From Seed to Seed:
Plant Science for K-8 Educators


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Mendel's famous peas

Before we get into diagrams of genes and chromosomes, let's travel back to the time before powerful microscopes-before scientists could actually view the genetic material within a nucleus.

The pioneer in the study of genetics was Gregor Mendel (1822-1884), an Austrian monk. Mendel studied the cross-breeding of common peas in the monastery's garden, and in 1866 published the results of his now-famous experiments. Mendel's creative and innovative interpretation of his data is considered to be one of the greatest intellectual achievements by an individual in the history of science! Mendelian genetics ultimately revolutionized the science of biology and provided support for Darwin's theories of natural selection.

Mendel worked on his theories of inheritance long before there was any evidence of the existence of chromosomes and genes. For 10 years he studied certain traits of the common pea plant, Pisum sativum.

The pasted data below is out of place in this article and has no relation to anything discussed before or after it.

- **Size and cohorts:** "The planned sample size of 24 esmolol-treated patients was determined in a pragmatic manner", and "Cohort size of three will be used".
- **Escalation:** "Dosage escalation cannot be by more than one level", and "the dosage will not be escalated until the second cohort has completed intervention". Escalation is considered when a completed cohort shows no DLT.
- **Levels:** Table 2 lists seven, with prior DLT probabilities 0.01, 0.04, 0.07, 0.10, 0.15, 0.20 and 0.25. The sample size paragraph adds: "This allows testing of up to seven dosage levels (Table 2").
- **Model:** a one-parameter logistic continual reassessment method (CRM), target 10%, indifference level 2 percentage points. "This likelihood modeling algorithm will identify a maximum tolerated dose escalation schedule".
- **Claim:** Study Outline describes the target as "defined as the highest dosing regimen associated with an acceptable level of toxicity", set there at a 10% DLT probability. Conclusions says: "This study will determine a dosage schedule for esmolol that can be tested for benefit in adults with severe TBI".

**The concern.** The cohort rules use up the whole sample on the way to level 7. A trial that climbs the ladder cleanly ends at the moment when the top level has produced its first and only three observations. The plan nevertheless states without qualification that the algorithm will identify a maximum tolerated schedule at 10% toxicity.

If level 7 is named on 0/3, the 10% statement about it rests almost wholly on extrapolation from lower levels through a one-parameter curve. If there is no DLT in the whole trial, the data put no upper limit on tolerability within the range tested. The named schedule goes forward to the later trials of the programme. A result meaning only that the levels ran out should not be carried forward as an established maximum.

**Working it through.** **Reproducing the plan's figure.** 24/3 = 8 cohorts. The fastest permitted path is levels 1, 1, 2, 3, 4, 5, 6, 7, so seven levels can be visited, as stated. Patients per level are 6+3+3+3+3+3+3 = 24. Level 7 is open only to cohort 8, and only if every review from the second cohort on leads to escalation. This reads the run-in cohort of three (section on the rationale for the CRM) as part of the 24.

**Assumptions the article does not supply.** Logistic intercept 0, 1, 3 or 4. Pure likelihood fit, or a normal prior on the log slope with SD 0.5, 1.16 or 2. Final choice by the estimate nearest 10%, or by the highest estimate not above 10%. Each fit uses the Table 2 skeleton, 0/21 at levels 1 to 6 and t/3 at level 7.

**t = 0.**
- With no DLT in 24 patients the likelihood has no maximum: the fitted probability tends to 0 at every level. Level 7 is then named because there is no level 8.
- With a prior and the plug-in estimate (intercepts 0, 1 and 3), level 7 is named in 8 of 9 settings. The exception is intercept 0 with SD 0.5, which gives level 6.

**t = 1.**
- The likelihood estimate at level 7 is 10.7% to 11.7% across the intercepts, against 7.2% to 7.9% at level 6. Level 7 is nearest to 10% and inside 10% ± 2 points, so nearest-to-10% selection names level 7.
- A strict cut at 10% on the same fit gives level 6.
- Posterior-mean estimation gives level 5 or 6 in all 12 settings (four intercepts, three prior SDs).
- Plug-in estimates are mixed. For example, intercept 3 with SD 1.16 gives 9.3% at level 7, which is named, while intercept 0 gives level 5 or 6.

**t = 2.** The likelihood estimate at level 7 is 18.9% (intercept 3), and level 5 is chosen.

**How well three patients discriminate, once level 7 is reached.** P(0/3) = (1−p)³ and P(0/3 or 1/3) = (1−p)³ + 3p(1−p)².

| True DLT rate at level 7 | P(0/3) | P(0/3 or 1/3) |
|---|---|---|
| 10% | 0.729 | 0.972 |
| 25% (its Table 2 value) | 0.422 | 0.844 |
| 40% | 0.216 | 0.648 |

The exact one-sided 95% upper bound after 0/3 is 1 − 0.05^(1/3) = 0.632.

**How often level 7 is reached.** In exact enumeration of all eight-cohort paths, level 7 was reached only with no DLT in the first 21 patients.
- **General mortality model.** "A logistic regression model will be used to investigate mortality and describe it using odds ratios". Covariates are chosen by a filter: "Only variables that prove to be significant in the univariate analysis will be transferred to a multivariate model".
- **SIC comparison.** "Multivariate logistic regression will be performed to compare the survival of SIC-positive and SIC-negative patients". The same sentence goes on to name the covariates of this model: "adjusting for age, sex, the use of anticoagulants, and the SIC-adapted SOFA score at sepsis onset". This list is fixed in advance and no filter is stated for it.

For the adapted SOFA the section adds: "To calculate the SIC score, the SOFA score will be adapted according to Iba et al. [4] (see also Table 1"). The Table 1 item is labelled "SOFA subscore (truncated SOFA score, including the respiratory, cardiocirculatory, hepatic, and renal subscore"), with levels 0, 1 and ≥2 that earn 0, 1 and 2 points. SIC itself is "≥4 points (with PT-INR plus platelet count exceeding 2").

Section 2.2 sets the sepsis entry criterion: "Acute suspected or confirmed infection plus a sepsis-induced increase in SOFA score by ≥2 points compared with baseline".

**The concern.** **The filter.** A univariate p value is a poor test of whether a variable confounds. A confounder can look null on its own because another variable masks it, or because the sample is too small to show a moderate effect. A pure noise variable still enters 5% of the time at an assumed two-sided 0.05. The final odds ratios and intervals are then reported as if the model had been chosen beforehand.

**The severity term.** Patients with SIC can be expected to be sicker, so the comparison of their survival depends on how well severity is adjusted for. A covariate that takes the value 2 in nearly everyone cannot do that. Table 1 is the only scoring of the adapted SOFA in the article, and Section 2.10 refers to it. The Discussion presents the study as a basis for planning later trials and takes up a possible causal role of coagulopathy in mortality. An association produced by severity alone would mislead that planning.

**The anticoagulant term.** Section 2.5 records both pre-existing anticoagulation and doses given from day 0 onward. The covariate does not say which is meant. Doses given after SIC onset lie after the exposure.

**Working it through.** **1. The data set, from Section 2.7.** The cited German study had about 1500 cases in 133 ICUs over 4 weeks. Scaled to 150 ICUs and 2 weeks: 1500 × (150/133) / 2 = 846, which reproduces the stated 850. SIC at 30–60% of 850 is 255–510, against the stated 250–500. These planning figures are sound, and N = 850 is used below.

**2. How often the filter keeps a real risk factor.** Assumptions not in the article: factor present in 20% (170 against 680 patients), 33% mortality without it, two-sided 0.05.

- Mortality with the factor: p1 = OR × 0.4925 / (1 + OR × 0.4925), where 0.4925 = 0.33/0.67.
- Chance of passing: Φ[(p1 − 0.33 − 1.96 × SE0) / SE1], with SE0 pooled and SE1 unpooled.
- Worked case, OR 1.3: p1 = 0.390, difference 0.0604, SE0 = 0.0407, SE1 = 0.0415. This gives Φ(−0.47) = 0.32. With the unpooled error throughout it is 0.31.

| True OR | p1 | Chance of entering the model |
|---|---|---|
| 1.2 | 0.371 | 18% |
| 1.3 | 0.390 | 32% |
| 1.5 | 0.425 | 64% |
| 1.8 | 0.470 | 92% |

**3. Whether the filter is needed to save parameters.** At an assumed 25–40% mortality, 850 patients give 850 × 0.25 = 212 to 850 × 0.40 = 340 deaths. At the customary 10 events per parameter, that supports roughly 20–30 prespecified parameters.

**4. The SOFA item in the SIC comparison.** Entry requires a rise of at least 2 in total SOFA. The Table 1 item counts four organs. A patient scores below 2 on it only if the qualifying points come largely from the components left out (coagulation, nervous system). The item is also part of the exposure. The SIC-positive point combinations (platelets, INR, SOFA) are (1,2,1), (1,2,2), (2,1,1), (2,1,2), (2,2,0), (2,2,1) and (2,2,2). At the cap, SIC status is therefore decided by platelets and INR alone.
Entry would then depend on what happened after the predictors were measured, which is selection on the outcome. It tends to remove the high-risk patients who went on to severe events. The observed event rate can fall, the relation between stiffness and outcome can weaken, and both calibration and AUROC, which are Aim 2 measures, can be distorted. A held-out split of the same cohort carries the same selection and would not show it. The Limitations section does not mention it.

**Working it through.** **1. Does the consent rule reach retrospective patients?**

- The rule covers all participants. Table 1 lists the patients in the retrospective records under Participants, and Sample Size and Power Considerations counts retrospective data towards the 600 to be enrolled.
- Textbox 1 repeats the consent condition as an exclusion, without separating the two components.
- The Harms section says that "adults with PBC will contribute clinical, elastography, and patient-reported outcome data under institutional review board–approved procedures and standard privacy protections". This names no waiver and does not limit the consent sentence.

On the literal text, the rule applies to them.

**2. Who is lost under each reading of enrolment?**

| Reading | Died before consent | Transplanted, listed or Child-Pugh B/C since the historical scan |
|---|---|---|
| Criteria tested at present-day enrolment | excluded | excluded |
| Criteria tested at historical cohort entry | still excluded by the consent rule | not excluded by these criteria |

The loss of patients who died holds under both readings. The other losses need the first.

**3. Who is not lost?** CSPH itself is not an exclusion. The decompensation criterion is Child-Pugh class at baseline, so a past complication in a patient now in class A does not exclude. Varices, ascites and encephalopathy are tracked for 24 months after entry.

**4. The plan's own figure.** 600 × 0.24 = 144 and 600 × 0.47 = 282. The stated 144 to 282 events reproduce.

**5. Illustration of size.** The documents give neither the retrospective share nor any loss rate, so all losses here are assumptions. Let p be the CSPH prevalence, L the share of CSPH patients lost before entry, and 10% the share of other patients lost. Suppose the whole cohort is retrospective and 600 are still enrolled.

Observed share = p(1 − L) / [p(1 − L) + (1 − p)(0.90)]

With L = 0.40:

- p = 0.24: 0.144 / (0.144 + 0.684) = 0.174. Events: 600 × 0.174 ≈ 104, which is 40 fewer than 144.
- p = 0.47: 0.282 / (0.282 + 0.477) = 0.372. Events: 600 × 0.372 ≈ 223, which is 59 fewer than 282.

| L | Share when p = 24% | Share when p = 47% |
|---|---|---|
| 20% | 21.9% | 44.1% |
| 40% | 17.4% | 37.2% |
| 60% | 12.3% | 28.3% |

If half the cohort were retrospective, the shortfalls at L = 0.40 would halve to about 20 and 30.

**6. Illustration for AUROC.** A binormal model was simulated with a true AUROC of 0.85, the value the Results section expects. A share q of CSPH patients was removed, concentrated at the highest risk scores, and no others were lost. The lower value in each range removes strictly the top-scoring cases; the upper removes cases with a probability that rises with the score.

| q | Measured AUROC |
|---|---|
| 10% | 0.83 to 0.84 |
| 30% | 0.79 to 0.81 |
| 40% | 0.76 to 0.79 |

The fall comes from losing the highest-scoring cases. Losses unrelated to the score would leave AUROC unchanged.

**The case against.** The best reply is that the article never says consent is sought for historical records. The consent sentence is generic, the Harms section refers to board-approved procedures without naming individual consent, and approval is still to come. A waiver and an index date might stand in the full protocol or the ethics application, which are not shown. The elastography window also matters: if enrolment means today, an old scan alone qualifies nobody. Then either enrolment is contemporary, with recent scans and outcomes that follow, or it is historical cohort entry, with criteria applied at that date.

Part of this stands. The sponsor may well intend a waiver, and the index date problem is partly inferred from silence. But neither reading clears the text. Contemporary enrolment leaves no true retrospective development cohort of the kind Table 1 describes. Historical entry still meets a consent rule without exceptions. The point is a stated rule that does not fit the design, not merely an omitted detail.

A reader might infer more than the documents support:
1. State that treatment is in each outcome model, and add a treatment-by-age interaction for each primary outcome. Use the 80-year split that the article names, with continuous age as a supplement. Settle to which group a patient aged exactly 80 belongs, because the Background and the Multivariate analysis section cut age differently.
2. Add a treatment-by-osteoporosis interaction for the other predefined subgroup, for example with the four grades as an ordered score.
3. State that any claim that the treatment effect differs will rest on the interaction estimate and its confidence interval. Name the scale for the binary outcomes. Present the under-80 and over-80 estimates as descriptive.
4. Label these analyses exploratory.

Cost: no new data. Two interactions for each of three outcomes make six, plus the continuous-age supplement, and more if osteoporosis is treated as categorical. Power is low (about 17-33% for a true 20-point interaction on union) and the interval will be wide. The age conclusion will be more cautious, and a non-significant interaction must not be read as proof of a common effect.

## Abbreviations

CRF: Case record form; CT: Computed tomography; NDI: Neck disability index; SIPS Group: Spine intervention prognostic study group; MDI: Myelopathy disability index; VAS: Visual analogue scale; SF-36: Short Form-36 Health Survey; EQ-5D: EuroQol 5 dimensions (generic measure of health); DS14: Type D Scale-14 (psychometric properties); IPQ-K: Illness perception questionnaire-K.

Mendel studied seven traits in pea plants, each of which had two different, distinct expressions:

  • seed color (yellow or green).
  • seed coat (round or wrinkled).
  • flower color (red or white).
  • pod shape (inflated or constricted).
  • stem length (long or short).
  • flower position (axial or terminal).
  • pod color (green or yellow).
Over that 10-year period Mendel made hundreds of crosses between pea plants exhibiting different traits. He followed the patterns of inheritance through successive generations, taking meticulous notes about what he observed. Let's take a look at one of his experiments: how seed color is passed from parent to offspring. As you read through the summary of this experiment, try to put yourself in Mendel's place. You may find yourself marveling at his patience and discipline-and at the creativity of the conclusions he was able to draw from his data.

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